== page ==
How Sheet Metal Inspired The First Successful Car

One of the best aspects of using sheet metal specialists is that a customer is guaranteed rapid turnaround times and exceptional quality results.

The sheet metal industry has evolved and refined over several centuries, and one of the innovations that came about from this approach helped to inspire and make the world’s first highly successful car.

Metalworking has existed for as long as civilisations have, with hand-hammered metal sheets frequently used for constructing buildings, structures, armour and weapons.

This manual process would be used for thousands of years until the 17th century when Bohemian metalworkers would develop a more automated rolling process that greatly improved the speed of metal production, and allowed for the development of tinplate, which was iron protected against rust.

This would be among the world’s first forms of mass production, although it would take several hundred years to take the form people knew best.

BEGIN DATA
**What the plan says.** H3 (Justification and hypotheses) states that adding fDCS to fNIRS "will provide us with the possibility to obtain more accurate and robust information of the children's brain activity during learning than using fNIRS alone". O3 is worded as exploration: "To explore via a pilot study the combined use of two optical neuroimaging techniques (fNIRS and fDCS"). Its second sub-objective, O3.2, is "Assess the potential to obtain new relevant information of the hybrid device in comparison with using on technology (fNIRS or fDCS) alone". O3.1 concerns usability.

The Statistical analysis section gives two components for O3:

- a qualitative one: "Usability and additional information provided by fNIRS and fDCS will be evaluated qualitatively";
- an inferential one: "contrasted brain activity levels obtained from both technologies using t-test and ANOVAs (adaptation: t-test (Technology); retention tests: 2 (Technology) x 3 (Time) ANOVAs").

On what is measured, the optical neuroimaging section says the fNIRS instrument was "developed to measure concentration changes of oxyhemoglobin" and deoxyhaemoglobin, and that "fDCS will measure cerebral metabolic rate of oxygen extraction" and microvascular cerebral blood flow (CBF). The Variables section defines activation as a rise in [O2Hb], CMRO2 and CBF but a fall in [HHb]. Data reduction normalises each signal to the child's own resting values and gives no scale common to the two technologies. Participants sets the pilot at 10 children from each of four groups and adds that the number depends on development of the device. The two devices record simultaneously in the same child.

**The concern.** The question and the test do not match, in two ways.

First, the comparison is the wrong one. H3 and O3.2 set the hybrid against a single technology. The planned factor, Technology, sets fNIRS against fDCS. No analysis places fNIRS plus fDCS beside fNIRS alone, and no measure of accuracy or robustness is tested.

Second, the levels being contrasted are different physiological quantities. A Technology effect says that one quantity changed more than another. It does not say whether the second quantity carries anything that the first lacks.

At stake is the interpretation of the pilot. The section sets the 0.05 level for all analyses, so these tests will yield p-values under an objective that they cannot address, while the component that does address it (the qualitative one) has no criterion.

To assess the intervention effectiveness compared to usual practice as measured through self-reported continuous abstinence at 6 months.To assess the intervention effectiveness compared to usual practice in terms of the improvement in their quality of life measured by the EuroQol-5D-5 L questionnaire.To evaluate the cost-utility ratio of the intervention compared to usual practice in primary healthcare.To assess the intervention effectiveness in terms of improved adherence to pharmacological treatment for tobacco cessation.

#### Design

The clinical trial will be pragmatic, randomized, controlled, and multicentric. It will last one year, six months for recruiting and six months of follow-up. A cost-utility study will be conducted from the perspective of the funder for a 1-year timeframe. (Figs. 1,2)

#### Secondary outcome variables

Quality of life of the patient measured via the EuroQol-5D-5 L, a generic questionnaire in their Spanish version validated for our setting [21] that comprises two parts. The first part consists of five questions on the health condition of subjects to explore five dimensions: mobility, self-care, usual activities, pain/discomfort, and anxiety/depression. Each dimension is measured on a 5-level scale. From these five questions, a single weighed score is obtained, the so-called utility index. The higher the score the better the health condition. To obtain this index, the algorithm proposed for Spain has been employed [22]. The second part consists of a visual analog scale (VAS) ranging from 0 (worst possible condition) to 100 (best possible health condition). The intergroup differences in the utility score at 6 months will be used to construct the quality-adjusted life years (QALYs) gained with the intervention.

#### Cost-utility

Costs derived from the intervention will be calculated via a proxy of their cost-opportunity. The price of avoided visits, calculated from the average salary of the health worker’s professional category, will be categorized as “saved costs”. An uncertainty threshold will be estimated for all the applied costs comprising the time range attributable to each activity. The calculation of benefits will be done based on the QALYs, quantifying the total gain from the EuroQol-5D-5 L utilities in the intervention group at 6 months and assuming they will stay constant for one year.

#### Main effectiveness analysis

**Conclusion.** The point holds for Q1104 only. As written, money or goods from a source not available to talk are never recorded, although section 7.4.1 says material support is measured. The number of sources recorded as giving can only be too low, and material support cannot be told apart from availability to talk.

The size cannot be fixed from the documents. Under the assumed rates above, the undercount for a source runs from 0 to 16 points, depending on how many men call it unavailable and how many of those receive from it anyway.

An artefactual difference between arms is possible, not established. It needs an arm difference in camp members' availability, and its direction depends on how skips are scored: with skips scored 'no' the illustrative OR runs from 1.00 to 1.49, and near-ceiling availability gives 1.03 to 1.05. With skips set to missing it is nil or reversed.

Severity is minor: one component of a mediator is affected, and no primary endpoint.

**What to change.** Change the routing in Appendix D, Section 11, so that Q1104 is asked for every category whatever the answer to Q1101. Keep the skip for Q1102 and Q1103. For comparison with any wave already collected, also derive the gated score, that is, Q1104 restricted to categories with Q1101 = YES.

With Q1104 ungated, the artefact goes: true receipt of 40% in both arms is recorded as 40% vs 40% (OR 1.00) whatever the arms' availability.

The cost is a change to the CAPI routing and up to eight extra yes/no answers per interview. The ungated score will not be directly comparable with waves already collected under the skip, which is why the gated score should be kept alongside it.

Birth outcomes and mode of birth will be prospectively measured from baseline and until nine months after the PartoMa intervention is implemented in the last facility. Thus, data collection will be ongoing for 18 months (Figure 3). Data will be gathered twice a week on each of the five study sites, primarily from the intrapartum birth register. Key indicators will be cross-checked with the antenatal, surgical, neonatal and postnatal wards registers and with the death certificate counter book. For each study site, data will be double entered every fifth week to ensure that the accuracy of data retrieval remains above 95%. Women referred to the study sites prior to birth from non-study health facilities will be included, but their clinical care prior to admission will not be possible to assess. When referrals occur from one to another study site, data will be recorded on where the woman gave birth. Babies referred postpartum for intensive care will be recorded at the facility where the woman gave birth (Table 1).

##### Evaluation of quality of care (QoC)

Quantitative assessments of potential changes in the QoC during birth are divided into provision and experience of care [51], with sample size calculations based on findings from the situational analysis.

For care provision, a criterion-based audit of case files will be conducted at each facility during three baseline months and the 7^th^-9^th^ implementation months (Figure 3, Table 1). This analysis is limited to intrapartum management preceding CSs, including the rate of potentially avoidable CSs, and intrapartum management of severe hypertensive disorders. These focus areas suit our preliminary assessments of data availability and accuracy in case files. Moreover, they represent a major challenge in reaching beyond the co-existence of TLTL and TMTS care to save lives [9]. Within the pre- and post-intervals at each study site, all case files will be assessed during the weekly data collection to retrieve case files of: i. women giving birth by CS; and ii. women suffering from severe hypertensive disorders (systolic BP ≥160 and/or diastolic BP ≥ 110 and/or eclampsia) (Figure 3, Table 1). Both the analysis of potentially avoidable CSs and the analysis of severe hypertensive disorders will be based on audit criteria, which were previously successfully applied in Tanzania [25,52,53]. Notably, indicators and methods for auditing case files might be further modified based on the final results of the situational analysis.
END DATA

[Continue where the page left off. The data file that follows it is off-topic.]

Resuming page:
Advancements in sheet metal rolling gave engineer and inventor Ransom Eli Olds an idea, inspired heavily by metal production and fabrication works. By having set stages of construction and using interchangeable parts, he could make cars far faster and far cheaper than anyone else.

This led to the production of the Oldsmobile Model R, often known better as the Curved Dash. This was the first mass-produced car that was a commercial success, and it gave one of his rivals an idea.

Henry Ford, through a range of mass production efficiency methods including inventing the supply chain as we know it today, managed to reduce the production time of the average car from over 12 hours to just 93 minutes using fewer people.

This allowed the car to be sold cheaper, with a price lowering as production continued. This enabled him to create a car for the “great multitude”, who bought it in tremendous numbers, making it the eighth most-sold car of all time.

All of this can be credited to a production philosophy pioneered by sheet metal construction.



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